My daughters gifted me a 20-marker Y-DNA test from The DNA Ancestry Project (http://www.dnaancestryproject.com/) for Christmas. I sent it in via mail in mid-January and had not heard anything back from them. I checked into it on Monday and found that my results were available on Genebase.
The first post described Getting Started on the web site. The second post described Reading the Markers - seeing my 20 Y-DNA markers for the first time. In Post 3: GeneBase Family Tree I uploaded my family tree to Genebase and showed the results.
In this post, I will show the possible matches in the Genebase Y-DNA database.
Here is the welcome screen in Genebase. I had to search hard for the link to the possible matches results.
The link to the possible matches is under the "DNA Ancestry" tab and then, for the Y-DNA results, under the "Paternal Line" link, and then click on the "DNA Reunion" link. The resulting screen looks like this:
Allow a maximum genetic distance of 
The only marker that was on my test that we don't match on is DYS390. He tested 44 markers, more than I did. I can click on the "Family Tree" icon in the right-hand column to see his the family tree that he uploaded to see if there are any surnames or place names similar to those on my family tree. There are no common surnames, and place names are not given.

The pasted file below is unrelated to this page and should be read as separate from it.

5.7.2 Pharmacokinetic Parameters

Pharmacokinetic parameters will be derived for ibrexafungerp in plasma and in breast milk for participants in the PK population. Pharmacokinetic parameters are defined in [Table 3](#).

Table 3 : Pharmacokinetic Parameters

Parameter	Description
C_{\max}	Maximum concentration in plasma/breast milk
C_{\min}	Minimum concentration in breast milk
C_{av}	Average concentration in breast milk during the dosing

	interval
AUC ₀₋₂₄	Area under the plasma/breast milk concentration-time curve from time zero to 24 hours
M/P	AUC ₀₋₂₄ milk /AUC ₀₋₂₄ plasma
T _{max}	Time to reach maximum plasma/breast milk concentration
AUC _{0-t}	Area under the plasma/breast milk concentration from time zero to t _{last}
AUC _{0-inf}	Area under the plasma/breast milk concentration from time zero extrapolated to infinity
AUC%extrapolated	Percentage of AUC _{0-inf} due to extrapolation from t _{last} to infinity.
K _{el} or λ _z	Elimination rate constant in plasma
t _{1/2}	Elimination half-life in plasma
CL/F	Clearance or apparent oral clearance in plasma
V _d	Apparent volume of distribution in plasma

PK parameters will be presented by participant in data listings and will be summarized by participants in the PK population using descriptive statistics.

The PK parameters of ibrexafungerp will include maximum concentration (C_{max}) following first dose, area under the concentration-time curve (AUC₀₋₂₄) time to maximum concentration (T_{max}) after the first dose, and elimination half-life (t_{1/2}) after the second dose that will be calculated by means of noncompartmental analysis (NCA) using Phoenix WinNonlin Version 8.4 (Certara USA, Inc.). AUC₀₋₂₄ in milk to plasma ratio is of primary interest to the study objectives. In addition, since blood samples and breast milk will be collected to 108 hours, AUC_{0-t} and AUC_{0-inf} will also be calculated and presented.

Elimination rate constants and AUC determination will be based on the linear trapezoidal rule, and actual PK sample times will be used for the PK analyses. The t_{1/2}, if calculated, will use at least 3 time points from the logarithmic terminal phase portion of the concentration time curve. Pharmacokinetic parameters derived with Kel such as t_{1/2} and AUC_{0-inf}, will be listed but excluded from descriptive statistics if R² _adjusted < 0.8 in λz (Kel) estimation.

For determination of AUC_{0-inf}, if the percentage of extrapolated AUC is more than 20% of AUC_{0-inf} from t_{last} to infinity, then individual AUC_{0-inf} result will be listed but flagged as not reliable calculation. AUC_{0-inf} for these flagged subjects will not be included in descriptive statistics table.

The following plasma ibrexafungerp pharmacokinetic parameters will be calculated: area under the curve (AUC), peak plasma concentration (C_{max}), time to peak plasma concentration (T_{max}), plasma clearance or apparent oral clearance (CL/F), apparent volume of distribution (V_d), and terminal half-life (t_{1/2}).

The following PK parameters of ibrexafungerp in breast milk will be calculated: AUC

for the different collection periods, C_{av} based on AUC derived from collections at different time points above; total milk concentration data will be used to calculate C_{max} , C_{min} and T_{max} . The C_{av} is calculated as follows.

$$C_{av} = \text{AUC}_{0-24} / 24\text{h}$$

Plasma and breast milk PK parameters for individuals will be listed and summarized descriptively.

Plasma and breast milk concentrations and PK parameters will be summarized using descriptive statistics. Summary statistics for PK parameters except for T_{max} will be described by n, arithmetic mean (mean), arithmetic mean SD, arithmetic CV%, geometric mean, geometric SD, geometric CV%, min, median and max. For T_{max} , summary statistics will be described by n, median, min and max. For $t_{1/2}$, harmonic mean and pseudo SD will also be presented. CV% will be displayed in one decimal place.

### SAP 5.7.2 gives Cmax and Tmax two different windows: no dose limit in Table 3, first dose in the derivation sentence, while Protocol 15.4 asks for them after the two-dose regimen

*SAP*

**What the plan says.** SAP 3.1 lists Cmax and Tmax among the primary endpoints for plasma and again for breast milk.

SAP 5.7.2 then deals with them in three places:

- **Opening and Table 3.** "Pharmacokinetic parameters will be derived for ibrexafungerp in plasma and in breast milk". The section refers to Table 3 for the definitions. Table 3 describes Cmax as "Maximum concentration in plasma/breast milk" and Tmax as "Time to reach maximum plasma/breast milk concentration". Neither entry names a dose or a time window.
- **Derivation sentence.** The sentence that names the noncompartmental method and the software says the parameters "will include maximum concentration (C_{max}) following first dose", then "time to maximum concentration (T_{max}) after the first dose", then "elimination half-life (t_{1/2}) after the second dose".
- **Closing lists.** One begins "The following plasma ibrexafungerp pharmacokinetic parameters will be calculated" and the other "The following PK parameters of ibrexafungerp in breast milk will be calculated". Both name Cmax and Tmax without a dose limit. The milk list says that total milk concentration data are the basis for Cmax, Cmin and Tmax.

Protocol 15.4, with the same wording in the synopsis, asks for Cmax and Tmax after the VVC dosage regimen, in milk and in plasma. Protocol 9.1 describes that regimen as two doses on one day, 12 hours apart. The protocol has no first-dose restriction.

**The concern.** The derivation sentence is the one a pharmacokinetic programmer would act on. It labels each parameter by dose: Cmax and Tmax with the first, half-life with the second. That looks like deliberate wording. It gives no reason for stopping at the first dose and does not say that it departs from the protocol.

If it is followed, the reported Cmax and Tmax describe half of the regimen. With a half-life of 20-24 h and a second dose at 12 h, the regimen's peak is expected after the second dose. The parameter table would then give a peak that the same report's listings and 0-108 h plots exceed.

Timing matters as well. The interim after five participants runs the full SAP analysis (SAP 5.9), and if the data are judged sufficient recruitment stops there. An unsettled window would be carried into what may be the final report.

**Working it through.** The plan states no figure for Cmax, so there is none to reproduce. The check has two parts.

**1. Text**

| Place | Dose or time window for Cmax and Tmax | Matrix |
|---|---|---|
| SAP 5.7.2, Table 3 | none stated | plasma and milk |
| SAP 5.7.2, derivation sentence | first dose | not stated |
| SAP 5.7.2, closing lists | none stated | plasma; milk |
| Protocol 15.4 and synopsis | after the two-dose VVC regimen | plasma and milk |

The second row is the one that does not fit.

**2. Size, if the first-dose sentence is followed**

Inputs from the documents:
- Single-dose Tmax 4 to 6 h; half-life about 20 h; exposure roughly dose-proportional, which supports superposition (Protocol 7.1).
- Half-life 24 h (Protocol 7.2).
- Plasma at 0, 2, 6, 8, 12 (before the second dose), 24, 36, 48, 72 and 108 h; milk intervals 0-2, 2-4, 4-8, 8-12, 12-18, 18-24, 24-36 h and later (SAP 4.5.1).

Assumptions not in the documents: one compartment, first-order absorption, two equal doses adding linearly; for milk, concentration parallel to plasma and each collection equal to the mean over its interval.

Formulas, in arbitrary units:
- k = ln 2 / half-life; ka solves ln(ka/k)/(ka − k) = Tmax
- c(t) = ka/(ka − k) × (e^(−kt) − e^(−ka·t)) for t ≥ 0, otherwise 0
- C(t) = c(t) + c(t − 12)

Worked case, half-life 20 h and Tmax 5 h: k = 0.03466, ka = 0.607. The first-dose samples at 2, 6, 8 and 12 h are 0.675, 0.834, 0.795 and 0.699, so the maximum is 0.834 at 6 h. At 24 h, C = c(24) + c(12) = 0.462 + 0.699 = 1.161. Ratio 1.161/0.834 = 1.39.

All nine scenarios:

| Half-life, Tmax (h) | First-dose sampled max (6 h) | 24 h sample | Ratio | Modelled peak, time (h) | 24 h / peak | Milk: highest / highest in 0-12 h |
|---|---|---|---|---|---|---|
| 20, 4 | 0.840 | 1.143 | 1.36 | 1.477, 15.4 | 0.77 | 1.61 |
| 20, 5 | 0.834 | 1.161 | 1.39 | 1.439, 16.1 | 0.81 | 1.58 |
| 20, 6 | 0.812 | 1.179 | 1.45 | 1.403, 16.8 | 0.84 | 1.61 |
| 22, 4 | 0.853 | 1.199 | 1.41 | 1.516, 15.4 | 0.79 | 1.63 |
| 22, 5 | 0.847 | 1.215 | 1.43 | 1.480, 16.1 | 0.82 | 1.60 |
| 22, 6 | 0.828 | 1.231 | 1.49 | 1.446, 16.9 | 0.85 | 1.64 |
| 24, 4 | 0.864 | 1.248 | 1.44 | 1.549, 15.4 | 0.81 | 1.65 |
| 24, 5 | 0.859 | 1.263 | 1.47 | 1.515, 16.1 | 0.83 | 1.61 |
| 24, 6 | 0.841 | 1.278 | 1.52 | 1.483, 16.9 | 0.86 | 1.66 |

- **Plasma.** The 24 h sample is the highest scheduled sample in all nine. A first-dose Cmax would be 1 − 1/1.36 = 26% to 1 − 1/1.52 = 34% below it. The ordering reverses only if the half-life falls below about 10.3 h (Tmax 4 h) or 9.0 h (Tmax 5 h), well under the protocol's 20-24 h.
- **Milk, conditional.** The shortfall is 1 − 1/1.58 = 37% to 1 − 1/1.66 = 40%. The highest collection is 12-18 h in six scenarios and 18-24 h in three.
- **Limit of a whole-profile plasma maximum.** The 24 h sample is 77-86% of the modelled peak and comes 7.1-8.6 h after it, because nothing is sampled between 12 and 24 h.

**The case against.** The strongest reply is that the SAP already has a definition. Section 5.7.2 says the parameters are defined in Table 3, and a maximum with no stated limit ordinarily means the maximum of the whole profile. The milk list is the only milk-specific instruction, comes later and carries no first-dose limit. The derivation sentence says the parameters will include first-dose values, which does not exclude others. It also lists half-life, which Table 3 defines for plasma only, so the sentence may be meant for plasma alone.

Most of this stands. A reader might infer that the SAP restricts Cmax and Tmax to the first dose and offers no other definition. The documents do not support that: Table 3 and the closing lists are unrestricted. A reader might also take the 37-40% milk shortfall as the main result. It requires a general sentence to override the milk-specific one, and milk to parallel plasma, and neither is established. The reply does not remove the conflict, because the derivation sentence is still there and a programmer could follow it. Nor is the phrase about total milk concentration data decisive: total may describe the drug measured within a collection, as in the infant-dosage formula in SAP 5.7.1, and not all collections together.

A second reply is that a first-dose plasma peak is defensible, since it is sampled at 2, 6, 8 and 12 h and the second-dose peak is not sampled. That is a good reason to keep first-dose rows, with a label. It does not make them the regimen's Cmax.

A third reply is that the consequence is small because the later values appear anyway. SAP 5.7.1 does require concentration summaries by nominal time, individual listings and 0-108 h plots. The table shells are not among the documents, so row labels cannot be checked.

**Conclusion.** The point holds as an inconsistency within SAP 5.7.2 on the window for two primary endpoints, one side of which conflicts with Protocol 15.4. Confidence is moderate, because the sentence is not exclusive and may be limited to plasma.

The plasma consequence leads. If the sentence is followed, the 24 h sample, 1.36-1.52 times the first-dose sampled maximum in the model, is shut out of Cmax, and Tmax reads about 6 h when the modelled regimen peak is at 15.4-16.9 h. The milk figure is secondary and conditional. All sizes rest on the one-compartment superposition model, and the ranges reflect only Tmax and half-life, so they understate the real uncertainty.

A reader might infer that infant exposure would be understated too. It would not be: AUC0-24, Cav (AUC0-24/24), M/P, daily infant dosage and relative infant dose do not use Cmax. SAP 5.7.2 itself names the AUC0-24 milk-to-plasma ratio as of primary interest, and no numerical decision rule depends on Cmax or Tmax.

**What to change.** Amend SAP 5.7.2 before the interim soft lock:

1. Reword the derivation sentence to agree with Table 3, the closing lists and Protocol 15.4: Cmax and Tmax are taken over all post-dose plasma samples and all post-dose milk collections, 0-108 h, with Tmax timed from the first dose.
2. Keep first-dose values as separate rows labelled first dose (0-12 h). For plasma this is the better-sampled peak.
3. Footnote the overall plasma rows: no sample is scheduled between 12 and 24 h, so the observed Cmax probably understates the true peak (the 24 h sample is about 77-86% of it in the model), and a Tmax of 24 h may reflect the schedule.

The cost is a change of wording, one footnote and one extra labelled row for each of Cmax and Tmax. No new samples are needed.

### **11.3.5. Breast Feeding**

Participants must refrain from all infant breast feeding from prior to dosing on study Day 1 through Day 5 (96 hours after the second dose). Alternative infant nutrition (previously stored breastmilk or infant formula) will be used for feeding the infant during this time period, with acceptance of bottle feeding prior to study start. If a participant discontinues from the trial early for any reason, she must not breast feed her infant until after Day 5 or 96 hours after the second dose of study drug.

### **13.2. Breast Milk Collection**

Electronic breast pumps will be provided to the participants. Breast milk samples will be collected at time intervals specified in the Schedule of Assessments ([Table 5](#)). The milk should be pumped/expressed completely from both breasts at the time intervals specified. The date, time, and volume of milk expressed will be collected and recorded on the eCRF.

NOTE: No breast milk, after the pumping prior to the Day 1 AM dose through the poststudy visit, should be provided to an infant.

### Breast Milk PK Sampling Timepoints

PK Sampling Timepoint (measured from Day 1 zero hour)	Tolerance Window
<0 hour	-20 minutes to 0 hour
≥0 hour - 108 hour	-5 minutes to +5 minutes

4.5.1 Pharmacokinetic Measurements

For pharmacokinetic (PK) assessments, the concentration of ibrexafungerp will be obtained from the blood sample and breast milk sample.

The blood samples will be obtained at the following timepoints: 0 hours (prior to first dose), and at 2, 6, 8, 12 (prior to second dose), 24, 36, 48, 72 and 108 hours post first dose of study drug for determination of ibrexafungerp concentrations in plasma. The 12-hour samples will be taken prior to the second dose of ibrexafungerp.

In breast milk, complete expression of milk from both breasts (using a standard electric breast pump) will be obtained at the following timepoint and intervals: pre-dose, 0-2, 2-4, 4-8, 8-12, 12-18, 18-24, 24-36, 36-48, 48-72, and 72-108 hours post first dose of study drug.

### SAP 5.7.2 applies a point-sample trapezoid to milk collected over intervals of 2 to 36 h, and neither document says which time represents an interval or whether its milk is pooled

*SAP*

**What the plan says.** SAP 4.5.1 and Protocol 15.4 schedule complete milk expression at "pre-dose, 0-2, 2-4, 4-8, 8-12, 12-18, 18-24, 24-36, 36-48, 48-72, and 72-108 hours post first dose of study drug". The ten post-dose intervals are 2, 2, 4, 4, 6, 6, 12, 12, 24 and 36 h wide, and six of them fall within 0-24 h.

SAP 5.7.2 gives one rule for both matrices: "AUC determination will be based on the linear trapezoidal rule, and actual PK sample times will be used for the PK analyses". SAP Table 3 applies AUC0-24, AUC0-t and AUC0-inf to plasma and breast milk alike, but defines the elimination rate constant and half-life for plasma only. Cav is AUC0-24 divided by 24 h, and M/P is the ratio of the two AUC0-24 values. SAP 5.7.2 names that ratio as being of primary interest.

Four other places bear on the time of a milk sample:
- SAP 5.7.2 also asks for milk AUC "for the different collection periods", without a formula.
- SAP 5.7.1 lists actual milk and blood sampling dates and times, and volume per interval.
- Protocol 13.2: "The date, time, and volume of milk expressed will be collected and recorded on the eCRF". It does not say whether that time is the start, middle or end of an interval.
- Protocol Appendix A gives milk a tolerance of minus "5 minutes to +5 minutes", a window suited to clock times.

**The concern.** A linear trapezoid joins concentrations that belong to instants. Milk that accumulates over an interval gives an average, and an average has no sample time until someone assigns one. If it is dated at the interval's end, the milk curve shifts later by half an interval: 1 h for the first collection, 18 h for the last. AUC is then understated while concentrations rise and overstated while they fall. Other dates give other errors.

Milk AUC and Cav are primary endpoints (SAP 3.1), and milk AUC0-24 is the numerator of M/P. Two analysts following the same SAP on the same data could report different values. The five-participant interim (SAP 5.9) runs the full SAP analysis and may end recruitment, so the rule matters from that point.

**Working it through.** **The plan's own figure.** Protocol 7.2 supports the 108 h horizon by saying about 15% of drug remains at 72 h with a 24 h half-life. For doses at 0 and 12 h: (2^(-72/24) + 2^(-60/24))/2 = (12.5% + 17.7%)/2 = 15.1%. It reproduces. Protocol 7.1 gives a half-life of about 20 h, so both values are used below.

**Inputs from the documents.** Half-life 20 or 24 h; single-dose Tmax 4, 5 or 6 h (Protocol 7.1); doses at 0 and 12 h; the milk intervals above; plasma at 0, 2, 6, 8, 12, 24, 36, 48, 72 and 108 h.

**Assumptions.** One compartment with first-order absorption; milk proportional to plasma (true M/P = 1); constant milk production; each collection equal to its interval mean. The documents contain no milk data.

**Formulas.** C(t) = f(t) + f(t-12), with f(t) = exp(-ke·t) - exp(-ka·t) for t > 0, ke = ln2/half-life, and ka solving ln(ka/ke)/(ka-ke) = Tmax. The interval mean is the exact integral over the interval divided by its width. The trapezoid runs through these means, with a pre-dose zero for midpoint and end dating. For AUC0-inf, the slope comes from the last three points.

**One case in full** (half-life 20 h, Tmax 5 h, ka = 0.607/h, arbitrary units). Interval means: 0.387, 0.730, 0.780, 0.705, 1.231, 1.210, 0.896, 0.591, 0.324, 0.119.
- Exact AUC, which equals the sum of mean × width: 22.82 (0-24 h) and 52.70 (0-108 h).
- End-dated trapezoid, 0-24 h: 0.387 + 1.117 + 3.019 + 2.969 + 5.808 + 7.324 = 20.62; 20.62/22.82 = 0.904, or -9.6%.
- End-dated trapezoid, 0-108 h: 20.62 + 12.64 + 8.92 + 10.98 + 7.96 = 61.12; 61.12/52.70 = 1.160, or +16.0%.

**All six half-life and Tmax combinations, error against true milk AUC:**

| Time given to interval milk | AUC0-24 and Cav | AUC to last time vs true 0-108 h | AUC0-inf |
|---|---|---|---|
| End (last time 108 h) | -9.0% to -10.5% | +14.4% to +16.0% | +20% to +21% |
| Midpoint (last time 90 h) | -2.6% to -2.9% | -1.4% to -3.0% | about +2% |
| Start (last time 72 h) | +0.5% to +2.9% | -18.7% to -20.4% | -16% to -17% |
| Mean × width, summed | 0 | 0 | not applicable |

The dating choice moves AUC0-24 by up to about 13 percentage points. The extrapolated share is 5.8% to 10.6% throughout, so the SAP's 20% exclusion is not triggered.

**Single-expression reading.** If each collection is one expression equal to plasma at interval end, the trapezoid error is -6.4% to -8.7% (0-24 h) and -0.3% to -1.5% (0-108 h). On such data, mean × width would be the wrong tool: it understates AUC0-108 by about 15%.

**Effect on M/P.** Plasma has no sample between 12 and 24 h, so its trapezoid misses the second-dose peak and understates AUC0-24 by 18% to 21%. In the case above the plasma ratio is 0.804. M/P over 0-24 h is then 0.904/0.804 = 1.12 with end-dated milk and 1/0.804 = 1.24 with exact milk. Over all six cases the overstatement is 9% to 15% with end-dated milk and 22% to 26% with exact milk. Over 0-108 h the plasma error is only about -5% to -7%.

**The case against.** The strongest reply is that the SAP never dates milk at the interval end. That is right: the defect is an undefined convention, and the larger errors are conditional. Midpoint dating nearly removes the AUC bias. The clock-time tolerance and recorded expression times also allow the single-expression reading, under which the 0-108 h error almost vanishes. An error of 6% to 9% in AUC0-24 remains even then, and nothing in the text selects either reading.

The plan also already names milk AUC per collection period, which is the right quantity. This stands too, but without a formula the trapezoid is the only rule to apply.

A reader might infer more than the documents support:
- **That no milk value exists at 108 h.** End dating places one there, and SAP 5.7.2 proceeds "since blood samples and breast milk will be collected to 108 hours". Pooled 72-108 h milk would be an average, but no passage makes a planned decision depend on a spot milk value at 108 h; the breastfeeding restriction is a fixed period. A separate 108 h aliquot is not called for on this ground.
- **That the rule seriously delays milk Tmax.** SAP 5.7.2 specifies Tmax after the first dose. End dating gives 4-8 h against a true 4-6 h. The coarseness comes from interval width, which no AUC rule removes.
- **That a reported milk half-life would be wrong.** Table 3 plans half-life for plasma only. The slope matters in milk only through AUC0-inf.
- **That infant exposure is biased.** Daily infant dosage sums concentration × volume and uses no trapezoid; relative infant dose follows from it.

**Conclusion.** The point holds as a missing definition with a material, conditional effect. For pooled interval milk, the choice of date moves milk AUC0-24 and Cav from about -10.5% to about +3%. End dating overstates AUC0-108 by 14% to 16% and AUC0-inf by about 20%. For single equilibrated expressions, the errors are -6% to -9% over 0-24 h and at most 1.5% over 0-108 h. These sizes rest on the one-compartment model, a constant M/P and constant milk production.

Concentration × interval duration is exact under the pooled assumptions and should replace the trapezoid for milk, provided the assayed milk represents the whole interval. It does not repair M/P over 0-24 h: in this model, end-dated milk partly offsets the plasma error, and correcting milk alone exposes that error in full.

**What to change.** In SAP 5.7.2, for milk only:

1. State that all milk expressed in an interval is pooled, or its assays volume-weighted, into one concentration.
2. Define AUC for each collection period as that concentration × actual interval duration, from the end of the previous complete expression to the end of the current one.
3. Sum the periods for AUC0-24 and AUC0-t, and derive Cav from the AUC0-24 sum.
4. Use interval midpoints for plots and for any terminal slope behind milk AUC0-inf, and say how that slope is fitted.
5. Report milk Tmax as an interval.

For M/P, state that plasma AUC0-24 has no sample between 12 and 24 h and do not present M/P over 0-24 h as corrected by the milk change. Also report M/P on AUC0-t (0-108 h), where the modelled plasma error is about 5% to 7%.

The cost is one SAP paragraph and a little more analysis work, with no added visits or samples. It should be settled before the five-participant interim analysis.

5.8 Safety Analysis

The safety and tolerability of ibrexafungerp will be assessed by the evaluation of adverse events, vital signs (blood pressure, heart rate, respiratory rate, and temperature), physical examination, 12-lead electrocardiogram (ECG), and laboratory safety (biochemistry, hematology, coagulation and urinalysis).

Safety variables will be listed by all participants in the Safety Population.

Cumulative probability ranges are as follows:
The probability that you and XXXX XXXX XXXXXXXX shared a common ancestor within the last 22 generations is 50%.
The probability that you and XXXX XXXX XXXXXXXX shared a common ancestor within the last 39 generations is 80%.
The probability that you and XXXX XXXX XXXXXXXX shared a common ancestor within the last 62 generations is 95%.
That certainly puts it all in perspective, doesn't it? The first line is very misleading! I don't associate the words "most likely" with anything less than 80% certainty. Certainly not 13 generations! The correct word in the first sentence should be "might have" rather than "most likely."